2009 budget headed for House vote; Department of Corrections furloughs now certain

The state's 2009 amended budget passed committee this morning, setting up a full House of Representatives vote Thursday.

Cuts to the budget are much the same as when Gov. Sonny Perdue made his recommendations last month, though there have been some changes to account for ever-declining state revenues in the worsening economy.

In Macon, the Georgia sports and music halls of fame would still take cuts, though no more than the governor announced in January.

The state has had to cut more than $2 billion to balance the budget for the current fiscal year. The state has eliminated some jobs, but most of those were either vacant positions or computer jobs eliminated as the state privatized IT services across state departments. That move began before the economy faltered and drastically affected state revenues.

Most of the cuts have come from dipping into the state's health benefit plan reserves and other rainy day accounts, as well as from employee furloughs.

Most notably, the Georgia Department of Human Resources has furloughed employees, including caseworkers who work with children and the poor. The Department of Corrections is also furloughing all 13,500 of its employees in a plan that takes effect next month.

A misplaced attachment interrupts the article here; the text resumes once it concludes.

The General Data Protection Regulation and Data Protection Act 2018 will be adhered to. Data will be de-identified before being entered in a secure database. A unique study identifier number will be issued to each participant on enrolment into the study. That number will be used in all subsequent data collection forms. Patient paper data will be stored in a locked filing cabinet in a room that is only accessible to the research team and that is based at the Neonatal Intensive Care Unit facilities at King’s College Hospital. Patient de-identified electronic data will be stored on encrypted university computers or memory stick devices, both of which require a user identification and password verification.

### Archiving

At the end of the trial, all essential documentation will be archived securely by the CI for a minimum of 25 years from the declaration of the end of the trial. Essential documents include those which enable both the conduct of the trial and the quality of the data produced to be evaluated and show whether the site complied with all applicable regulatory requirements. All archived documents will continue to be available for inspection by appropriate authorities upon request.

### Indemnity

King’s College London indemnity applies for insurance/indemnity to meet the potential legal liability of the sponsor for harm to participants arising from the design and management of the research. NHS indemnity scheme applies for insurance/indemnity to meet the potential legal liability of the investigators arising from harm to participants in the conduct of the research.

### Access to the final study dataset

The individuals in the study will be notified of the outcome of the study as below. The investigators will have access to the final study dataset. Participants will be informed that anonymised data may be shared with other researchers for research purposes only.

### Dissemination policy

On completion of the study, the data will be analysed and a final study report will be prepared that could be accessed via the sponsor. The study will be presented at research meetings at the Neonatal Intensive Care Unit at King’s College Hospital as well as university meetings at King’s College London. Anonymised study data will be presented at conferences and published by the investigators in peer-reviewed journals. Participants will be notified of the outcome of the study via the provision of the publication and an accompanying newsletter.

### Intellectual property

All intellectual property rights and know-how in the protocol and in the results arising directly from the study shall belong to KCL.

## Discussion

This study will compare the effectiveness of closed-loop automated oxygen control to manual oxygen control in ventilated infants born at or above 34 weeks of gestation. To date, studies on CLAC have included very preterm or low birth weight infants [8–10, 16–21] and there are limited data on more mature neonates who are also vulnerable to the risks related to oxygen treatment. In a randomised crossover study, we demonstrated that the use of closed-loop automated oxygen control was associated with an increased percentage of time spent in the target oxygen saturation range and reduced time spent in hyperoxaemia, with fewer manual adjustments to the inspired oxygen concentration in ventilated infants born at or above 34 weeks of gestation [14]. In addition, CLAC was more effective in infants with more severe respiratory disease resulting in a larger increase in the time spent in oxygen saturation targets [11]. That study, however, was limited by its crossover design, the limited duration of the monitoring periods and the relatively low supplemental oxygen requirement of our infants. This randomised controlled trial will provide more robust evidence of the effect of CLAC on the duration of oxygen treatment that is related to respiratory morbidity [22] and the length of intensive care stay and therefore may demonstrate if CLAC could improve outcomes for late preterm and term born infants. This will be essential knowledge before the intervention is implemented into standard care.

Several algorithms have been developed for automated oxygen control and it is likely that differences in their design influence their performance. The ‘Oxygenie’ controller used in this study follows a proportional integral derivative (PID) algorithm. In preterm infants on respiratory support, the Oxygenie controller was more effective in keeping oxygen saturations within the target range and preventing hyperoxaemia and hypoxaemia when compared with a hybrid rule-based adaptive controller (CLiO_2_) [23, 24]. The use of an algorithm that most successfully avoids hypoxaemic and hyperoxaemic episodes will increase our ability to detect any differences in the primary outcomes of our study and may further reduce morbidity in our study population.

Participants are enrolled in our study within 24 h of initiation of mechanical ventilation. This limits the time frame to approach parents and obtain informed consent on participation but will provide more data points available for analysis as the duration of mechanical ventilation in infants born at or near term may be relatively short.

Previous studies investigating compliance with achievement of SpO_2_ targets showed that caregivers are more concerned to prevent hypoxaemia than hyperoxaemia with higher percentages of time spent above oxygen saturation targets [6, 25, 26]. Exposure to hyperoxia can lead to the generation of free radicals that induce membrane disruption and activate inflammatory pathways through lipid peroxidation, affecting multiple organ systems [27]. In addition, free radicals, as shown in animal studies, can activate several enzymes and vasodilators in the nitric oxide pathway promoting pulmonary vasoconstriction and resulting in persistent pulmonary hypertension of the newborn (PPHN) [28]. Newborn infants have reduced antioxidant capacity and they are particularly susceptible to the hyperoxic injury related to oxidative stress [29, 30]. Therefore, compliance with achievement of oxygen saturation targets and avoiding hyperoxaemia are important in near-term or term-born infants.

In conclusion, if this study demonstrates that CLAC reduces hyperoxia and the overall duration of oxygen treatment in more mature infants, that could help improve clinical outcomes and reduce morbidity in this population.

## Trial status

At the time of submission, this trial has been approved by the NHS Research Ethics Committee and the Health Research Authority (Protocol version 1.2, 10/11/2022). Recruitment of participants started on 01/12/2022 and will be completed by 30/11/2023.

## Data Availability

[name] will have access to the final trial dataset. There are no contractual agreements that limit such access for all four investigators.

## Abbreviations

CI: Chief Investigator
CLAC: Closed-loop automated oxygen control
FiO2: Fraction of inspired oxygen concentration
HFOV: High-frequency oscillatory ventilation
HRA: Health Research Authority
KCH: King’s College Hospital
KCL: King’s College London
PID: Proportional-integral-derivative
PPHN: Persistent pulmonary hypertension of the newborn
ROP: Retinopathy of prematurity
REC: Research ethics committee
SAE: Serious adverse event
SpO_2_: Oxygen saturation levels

Correctional officers and other "mission critical" employees will take two furlough days stretched over the next four months, a department spokesman confirmed this morning. Other employees will take one day each month from March through June.

That plan was reported as in place but not final earlier this month. It is now a go, spokeswoman Kristen Stancil said this morning.

House Appropriations Chairman Ben Harbin said he doesn't expect any additional furloughs will be needed to carry the state through July 1, when a new fiscal year begins. After that, it depends on what the economy does.

"This is economy has changed so many times and so quickly, I really don't want to build any false hope," said Harbin, R-Evans.

With its work done on that budget, Harbin and other members of the House Appropriations Committee can now focus on the fiscal 2010 budget.